A firm favorite of Peruvian cuisine that entices with its timeless simplicity: lightly seasoned crunchy pieces of fried pork accompanied by crispy sweet potato and a zesty red onion relish in a freshly baked bread roll. It’s no surprise that this sandwich is popular throughout the country, especially for breakfast, often served with a steaming cup of Peruvian coffee.
From taxi drivers to teachers and politicians, no Peruvian will refuse if you offer them a freshly prepared pan con chicharrón. Let’s find out more about this Peruvian food favourite and then roll up our sleeves for the recipe!
Lightly seasoned crunchy pieces of fried pork accompanied by crispy sweet potato and a zesty red onion relish in a freshly baked bread roll 🇵🇪
The Origins of this Peruvian Pork sandwich
Chicharrón is also prepared with chicken, seafood and meat in Peru, but here we’re focusing on the original recipe made with pork. Pigs were introduced to Peru by the Spanish, and the dish itself also hails from Spain, more specifically from the region of Andalusia.
As with so many dishes that go far back in the past, chicharrón actually arose from a very practical process.
Before the mass commercialization of vegetable oils, cooks used to use animal fat to fry with, and frying some pieces of pork in its own fat was a perfect way to separate the lard and save it for future. Initially, little attention was paid to these fried pork pieces until people realized they were absolutely delicious.
And so chicharrón was born. Our chef tells us that to ensure your chicharrón comes out perfect, get the freshest and highest quality pork possible.
Crazy for chicharrón
Pan con chicharrón is a cheap and simple dish to prepare, even if the frying part can be a little time-consuming. In Peru, pork and the other ingredients are popular everywhere. Of course, each region has its own version of the dish, often served with a slightly different side dish. For example, in the mountain city of Huaraz, it’s served with giant corn kernels, potatoes and sweet potatoes and a relish made with red onion and the aromatic local herb muña. In another city in the highlands, Huancayo, it’s prepared with a spicy dressing and is known as chicharrón colorado.
In fact, chicharrón is such an institution in Peru that most cities have several restaurants or even long stretches of restaurants known as chicharronerías that specialize in preparing this pork delicacy.
In Lima, for example, there’s a concentrated stretch of chicharronerías in the neighborhood of Lurín that is conveniently (and perhaps unsurprisingly) located on the way to the popular beaches south of the capital.
In Cusco, the chicharronerías are found in and around the village of Poroy, just outside of the city of Cusco, en-route to the Sacred Valley and Machu Picchu. What’s interesting about the Cusco version of chicharrón is that you’ll see accompanied by generous portions of crunchy pork rinds, referred to with the Quechua word t’oqto.
The recipe we’re sharing here is the most traditional Lima version of the chicharrón sandwich, where the crunchy pork pieces are accompanied by fried sweet potato slices and a spicy onion and chili relish known as sarsa criolla (which goes well with lots of other dishes too!), all served in a fresh, crunchy bread roll.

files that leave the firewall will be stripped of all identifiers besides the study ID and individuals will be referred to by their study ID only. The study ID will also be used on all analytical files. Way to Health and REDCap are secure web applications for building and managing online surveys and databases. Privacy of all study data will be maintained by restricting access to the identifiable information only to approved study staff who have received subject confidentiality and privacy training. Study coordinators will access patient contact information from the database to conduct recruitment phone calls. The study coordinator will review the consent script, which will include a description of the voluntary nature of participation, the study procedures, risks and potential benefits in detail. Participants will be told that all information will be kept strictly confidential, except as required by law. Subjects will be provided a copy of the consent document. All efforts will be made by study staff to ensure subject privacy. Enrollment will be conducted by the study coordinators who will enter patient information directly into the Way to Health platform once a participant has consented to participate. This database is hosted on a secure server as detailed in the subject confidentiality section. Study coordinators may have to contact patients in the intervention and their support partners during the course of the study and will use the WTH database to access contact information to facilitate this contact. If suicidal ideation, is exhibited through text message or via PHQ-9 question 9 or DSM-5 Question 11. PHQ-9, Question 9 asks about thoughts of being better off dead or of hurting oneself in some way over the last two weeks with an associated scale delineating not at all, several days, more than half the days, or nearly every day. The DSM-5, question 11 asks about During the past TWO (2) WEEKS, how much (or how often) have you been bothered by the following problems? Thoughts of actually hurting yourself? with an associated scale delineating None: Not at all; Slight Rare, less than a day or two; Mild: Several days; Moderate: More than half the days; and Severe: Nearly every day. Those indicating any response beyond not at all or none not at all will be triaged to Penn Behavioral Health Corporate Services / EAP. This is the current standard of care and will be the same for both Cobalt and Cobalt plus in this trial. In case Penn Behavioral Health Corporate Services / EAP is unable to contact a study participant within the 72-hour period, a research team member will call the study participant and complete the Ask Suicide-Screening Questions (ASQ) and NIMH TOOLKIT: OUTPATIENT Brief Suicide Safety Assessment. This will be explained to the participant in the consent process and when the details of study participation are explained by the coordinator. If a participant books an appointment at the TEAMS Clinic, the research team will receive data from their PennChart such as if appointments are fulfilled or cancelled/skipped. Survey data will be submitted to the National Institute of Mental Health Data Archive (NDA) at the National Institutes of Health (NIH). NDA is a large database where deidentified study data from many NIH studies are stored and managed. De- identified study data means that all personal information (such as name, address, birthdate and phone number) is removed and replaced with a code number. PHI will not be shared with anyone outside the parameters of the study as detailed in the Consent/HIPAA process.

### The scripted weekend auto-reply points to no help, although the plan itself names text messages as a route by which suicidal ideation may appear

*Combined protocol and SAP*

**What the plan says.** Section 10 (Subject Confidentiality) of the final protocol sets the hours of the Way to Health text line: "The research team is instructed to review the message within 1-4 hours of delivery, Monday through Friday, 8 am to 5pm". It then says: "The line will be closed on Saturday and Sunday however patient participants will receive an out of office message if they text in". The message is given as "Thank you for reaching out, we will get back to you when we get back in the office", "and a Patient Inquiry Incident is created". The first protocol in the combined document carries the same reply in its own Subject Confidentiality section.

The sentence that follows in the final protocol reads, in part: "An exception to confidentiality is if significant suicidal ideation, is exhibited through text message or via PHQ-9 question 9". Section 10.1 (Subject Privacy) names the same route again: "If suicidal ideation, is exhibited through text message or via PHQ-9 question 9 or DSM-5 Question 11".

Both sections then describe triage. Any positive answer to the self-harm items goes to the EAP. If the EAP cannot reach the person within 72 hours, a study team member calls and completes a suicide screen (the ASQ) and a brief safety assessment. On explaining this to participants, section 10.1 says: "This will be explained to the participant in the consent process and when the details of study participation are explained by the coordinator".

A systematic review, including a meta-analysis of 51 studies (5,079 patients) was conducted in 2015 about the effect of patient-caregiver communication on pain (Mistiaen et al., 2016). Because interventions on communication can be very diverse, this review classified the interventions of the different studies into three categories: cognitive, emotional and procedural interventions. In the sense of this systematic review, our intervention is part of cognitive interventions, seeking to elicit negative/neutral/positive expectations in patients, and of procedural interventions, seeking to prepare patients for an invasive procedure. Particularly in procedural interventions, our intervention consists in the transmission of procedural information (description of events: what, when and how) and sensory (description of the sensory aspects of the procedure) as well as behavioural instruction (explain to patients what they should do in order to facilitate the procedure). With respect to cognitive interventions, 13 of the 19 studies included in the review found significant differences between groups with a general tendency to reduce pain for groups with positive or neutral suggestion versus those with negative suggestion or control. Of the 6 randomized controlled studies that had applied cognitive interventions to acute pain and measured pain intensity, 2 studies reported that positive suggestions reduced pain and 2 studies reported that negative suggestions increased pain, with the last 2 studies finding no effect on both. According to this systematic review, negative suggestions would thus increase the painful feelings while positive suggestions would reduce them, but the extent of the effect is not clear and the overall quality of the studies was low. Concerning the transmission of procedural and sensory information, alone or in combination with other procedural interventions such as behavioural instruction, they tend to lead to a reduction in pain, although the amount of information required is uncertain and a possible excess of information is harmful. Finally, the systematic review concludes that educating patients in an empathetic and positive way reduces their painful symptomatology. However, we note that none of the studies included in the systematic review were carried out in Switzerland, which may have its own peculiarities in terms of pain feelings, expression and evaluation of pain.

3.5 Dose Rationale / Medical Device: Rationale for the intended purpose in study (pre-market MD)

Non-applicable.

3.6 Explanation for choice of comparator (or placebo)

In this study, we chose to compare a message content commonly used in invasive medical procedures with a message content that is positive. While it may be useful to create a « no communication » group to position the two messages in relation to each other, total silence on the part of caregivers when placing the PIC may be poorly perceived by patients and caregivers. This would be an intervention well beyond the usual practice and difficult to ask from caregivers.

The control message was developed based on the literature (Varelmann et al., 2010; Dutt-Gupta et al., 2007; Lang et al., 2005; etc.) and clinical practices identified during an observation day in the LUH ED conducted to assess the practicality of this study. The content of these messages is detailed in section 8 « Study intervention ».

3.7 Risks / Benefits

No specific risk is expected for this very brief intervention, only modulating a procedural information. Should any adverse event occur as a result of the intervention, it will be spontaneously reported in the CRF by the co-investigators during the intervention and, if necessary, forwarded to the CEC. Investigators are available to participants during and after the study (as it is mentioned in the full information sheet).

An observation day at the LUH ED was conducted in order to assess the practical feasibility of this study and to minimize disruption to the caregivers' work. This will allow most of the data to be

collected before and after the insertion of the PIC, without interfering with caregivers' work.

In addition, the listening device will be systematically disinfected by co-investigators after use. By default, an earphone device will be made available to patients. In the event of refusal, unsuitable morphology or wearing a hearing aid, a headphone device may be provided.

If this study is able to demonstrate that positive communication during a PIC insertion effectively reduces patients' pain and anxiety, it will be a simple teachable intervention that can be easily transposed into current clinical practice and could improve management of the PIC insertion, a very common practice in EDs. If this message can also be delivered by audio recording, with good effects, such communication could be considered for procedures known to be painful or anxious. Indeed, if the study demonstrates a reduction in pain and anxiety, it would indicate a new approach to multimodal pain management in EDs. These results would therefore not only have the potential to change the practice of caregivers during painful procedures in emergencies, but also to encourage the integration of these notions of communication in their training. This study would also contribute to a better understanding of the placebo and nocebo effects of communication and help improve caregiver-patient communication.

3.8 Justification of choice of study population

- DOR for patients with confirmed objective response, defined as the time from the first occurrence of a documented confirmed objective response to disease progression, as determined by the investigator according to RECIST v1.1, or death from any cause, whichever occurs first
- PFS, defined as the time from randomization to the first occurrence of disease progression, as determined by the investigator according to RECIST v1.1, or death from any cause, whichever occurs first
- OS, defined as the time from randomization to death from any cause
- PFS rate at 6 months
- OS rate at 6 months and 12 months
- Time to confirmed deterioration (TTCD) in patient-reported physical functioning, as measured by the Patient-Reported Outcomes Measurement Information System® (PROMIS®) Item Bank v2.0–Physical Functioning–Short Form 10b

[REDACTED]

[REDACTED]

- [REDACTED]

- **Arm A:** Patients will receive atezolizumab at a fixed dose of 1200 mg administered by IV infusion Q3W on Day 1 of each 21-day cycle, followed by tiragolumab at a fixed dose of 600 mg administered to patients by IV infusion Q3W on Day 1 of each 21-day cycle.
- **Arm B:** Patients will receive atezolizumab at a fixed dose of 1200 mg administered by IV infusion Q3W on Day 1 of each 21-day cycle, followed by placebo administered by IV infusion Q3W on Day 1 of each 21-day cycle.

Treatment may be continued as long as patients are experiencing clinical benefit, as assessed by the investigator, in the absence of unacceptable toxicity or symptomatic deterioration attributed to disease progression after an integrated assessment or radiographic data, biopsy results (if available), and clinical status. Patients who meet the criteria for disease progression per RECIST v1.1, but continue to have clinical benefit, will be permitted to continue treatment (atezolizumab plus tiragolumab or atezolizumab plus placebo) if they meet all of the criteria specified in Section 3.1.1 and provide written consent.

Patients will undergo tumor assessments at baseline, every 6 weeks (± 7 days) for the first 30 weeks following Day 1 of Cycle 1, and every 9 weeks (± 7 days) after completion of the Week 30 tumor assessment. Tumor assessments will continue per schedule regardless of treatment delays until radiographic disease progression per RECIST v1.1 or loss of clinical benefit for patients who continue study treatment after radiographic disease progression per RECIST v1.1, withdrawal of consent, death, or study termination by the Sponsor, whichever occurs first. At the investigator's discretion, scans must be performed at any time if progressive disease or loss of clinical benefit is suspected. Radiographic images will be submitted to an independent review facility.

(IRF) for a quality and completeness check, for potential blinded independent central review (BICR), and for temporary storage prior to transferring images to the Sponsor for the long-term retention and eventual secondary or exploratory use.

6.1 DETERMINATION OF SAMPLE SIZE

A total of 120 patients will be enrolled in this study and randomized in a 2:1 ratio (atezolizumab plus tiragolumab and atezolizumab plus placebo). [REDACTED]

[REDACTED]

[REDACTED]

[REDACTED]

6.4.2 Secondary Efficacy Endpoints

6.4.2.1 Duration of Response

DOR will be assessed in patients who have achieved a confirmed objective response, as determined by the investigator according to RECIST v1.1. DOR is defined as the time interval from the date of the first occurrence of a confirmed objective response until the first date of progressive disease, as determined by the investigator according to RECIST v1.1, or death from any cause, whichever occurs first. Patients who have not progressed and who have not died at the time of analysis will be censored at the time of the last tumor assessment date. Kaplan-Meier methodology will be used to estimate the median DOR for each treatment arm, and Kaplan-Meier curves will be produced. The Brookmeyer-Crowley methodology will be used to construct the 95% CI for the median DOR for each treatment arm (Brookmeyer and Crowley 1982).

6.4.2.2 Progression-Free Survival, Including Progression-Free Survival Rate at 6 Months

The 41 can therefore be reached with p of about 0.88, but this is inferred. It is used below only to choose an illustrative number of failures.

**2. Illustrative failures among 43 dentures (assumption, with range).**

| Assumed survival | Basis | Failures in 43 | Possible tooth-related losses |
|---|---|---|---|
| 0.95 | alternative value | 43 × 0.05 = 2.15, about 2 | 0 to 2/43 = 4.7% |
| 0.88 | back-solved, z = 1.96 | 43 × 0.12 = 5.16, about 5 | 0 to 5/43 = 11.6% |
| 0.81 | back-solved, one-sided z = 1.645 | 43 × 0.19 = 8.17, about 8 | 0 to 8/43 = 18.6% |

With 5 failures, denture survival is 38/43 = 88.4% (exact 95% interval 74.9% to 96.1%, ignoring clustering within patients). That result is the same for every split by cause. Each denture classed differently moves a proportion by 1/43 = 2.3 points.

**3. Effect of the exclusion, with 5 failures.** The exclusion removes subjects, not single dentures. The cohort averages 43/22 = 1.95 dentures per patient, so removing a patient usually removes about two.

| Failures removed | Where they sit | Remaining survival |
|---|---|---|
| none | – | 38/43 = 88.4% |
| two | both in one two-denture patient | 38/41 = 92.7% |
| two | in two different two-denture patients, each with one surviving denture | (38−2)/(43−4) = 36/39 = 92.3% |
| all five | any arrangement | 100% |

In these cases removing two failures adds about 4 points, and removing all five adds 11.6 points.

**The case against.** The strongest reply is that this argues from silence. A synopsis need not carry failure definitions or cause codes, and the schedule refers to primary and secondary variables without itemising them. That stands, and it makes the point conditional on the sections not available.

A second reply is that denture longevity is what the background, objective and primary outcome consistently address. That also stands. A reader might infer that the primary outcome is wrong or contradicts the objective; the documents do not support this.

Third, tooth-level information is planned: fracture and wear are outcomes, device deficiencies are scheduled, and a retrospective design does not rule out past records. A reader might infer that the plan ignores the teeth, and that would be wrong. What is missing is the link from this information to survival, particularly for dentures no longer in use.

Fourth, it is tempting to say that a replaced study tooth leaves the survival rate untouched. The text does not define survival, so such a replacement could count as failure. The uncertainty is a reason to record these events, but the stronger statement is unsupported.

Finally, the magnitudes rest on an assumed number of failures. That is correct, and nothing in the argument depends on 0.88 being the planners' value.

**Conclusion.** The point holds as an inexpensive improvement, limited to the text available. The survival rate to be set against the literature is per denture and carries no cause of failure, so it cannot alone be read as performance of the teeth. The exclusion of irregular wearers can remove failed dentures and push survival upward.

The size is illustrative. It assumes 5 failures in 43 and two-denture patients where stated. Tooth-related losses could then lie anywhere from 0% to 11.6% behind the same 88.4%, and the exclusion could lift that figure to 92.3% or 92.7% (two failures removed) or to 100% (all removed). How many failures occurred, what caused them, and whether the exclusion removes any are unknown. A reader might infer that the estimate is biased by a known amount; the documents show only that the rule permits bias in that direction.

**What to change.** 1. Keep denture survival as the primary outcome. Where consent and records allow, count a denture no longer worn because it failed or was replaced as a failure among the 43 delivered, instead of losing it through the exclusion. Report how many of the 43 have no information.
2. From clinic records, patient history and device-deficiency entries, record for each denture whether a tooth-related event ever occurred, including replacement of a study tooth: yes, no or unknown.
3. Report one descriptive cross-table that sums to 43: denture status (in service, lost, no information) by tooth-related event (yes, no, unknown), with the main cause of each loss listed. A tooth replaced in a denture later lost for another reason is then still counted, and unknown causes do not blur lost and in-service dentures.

The bread traditionally used for this recipe is a light bread roll known as pan francés, which means French bread, but is nothing like a baguette. Of course, you could use any type of bread roll, including even gluten-free if that works for your dietary requirements.
Also, if you’re not into spicy foods, you could just omit the spicy relish. Lastly, it’s worth noting that, even though this dish is supposed to be eaten hot, a chicharrón sandwich is also quite tasty when cold. Good to know if you’re planning a Peruvian-themed picnic!
And if you like this recipe, but would like to try some other kinds of fried meat chicharrones, check out chicharrón de pescado and chicharrón de pollo.
Pan Con Chicharrón: Pork & Potato Sandwich – Peruvian Style
- 28 ounces pork belly
- 1 bay leaf
- ½ cup mint leaves fresh
- 3 sweet potatoes
- 1 red onion
- 1 teaspoon limo chili pepper
- 4 cups vegetable oil
- Black pepper to taste
- Salt to taste
- 3 sprigs parsley
- 1 tablespoon Lime juice to taste
- 240 g bread rolls (4 bread rolls)
- Prepare the brine in a recipient, by placing 2 liters of water and 2 heaped tablespoons of salt, stir until completely dissolved. Then place the pork belly in the brine, and leave to marinade in the fridge for a minimum of 4 hours in order for the salt to penetrate the center of the meat. The brine will also help remove the excess of any potential impurities from the meat.
- Remove the pork from the brine.
- Fill a pot with 2 liters of water and 2 tablespoons of salt and bring to a boil.
- Cut the meat into two and place it in the pot of boiling water, adding the mint and the bay leaf. Boil on medium heat for 1 hour of until the water has evaporated.
- Leave the pork in the pot to fry in its own fat until golden.
- Peel, slice and wash the sweet potatoes in order to remove excess starch.
- Heat up half a cup of vegetable oil in a frying pan over a medium heat and fry the sweet potato slices until they’re irresistibly crispy.
- Prepare the salsa criolla relish with one julienned red onion, finely chopped limo chili pepper, finely chopped parsley, and lime juice and salt to taste.
- Cut open the bread rolls. First, place a few of the fried sweet potato slices in the bread, and then follow with a generous serving of the chicharrón and finally top it off with the salsa criolla relish.
- Enjoy with a hot cup of coffee or tea, and if you want to really feel like you’re in Peru, put on some traditional música criolla on in the background to complete the scene.
Peruvian foodie. I’ve been writing about the food of Peru for over 10 years. Read more about the Eat Peru team here
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